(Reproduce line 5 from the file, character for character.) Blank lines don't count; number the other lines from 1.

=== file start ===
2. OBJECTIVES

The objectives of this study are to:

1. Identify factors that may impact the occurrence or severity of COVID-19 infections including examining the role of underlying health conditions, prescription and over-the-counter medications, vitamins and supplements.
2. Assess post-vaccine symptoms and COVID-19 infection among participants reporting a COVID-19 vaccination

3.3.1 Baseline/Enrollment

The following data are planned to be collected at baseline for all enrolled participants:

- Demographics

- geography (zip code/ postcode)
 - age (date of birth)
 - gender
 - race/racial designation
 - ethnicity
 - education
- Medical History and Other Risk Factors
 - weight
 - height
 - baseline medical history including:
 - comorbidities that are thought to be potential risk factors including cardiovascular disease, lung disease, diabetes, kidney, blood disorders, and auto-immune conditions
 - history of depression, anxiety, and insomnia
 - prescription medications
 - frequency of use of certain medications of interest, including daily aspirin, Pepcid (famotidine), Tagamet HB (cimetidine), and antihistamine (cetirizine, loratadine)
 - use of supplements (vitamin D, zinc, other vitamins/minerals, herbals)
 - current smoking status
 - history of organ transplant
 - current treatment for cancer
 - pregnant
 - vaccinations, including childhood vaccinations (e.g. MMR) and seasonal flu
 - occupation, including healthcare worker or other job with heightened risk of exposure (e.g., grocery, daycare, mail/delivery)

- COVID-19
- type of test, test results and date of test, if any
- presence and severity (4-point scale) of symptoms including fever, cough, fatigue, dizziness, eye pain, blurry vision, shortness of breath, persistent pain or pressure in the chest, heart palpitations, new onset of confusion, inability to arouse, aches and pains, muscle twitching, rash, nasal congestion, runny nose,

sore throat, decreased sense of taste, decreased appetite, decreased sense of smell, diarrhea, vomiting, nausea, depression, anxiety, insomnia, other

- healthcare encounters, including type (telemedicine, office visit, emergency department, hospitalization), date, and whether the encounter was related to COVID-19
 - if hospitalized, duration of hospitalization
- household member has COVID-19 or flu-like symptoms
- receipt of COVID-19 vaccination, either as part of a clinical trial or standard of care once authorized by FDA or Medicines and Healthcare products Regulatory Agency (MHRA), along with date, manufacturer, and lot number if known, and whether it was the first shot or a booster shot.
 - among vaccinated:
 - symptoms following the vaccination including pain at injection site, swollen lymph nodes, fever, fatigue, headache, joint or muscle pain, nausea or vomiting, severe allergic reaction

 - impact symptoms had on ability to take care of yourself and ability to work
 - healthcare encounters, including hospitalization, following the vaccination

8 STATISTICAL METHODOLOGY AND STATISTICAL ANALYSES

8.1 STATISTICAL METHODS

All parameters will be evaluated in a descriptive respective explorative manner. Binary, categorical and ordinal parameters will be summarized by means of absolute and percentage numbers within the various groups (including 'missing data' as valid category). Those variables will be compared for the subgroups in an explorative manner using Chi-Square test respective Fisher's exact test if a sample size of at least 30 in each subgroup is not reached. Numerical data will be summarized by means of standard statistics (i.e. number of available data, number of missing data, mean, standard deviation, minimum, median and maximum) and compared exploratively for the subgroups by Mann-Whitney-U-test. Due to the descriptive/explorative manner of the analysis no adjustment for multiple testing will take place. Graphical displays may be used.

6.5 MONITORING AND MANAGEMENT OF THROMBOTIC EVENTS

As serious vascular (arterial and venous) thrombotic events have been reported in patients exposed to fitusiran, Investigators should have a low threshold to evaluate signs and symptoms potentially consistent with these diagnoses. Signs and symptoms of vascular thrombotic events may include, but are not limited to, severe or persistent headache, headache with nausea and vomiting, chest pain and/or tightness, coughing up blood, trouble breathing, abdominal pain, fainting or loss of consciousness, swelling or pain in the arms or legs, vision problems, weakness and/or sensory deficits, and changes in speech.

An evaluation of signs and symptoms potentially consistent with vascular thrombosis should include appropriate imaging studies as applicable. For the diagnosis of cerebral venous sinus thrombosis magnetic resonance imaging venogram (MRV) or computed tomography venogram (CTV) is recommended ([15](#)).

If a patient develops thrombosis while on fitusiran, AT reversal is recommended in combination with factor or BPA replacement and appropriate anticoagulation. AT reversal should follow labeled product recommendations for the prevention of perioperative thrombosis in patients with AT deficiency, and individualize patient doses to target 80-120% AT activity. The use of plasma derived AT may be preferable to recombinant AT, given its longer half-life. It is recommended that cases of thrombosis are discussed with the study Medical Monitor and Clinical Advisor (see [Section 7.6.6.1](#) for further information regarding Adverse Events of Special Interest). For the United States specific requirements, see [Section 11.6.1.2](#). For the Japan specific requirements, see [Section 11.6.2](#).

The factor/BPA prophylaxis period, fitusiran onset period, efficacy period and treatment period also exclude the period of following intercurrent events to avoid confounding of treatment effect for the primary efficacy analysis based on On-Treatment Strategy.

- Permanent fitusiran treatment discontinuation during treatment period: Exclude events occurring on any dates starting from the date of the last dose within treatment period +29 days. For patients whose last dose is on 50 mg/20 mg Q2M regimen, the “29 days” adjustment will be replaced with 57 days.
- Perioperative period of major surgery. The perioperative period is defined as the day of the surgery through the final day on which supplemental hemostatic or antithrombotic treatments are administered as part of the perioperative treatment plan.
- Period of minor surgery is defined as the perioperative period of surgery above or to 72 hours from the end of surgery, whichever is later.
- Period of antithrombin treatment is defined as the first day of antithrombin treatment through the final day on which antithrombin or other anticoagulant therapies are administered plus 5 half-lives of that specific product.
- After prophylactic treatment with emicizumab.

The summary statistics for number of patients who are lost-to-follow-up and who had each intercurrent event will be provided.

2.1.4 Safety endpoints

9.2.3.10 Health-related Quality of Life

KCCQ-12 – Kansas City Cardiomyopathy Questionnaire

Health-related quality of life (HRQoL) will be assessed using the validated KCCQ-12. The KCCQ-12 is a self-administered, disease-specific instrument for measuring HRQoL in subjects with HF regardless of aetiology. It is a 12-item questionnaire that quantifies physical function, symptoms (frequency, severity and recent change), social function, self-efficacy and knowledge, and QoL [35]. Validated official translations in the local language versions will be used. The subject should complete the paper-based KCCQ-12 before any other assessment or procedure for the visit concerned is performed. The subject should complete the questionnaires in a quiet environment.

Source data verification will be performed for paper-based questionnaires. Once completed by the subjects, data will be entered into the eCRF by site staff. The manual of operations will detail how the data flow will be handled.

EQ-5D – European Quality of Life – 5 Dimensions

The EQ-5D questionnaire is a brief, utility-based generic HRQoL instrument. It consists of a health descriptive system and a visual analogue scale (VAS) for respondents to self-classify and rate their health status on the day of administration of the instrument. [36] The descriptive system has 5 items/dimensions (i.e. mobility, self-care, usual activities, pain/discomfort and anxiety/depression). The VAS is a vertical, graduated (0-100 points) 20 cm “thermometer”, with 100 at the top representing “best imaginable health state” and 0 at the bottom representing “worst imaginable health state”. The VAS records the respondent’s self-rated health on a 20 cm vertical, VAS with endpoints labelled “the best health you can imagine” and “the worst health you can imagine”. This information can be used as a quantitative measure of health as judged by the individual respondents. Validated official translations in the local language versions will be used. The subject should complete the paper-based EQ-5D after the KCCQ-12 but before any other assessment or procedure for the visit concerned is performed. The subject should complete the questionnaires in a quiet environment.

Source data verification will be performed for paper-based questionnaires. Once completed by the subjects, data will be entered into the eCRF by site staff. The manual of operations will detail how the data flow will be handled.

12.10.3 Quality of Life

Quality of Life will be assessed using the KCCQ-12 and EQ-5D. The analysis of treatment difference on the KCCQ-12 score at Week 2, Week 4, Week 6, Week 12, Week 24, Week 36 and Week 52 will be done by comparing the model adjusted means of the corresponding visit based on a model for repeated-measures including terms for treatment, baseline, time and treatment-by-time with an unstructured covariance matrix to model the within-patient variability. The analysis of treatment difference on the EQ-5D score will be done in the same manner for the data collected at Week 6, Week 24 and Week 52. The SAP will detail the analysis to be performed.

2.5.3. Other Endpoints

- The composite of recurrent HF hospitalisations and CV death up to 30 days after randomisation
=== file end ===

3.3.1 Baseline/Enrollment